The National Park Service released this image showing repairs that will be made at the Jefferson Memorial. (National Park Service)

The National Park Service said Thursday that it has started a 15-month project to restore the roof and clean the marble at the Jefferson Memorial.

Two of the flat roofs that circle the dome to keep the memorial watertight and dry will be replaced. Large marble slabs covering the memorial’s portico will be lifted to fix deteriorated waterproofing underneath.

Stone will be repaired under the portico and along the colonnade ceilings, the Park Service said in a statement. Roof drains, downspouts and gutters will be improved.

A black “biofilm” of algae, fungi and bacteria on the dome that has been spreading for a few years will be removed with lasers.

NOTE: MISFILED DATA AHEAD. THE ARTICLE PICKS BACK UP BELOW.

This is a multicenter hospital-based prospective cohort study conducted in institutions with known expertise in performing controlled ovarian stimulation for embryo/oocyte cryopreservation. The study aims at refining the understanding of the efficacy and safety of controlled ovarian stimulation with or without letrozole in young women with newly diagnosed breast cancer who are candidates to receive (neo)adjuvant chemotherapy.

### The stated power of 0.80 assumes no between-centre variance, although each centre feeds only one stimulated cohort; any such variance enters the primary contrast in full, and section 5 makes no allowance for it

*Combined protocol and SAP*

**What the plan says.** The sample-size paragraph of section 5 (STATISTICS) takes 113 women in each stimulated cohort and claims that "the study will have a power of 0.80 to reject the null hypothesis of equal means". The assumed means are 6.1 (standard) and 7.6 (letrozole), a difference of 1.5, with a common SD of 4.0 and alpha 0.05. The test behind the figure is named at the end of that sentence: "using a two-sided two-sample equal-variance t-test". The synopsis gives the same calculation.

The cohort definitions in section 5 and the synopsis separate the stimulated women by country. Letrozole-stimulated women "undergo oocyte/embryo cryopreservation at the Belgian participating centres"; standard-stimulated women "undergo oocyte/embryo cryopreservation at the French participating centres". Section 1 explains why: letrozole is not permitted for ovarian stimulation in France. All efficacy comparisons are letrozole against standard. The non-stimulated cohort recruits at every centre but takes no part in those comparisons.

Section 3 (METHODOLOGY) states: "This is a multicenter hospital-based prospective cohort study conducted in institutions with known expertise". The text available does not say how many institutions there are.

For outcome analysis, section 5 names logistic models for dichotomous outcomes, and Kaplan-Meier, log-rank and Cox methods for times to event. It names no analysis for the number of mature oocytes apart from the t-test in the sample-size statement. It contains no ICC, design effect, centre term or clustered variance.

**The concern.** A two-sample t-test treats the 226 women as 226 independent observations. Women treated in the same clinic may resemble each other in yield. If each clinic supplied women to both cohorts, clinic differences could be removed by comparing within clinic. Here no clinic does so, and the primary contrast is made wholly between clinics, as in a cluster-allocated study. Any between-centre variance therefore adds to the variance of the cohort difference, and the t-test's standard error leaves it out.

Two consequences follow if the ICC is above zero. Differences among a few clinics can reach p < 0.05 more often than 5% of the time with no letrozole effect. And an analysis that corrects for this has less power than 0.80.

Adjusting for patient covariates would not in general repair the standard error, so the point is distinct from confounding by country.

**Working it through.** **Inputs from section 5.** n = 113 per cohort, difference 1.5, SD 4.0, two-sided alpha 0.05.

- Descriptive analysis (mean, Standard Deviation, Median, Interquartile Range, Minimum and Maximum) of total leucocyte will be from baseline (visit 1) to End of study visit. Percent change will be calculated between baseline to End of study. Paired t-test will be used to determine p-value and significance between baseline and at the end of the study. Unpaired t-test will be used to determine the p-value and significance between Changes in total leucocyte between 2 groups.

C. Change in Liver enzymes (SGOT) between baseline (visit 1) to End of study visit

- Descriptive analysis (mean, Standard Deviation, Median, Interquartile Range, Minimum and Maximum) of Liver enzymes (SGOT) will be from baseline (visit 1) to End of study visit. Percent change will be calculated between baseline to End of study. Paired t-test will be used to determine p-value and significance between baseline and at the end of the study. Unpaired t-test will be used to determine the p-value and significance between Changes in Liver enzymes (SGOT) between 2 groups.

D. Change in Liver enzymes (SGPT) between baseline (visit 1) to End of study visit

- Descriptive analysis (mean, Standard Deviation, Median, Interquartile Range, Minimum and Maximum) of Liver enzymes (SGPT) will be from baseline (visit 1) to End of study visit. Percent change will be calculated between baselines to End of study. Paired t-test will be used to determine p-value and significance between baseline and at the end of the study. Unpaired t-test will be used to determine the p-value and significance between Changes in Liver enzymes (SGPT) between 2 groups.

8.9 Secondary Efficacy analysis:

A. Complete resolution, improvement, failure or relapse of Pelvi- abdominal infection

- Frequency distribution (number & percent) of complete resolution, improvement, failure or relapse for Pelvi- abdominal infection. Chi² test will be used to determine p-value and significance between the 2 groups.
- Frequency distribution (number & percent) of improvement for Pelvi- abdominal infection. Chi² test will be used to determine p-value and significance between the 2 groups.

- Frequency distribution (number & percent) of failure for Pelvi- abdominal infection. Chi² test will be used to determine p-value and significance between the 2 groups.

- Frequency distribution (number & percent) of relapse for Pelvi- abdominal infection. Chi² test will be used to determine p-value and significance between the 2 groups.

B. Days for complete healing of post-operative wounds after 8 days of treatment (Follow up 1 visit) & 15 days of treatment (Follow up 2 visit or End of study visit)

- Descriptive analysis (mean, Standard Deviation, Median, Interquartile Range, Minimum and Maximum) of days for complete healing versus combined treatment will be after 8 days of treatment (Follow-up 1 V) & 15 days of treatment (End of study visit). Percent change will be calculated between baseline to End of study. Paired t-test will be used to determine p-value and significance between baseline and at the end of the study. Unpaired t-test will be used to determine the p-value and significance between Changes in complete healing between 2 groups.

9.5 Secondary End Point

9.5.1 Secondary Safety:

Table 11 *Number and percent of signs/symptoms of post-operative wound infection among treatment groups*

The memorial, on the Tidal Basin in Washington, will remain open during the project, although some areas will be inaccessible at times, the Park Service said.

The 32,000-ton memorial, which honors the nation’s third president and main author of the Declaration of Independence, rests on 634 pilings and caissons sunk down to bedrock on the south side of the basin.

It is a prime backdrop for photographers during the annual Cherry Blossom Festival.

In 2010, a $12.4 million repair project shored up the memorial’s poorly supported sea wall, which had been sinking into the basin.

The marble and limestone memorial was dedicated by President Franklin Delano Roosevelt on April 13, 1943.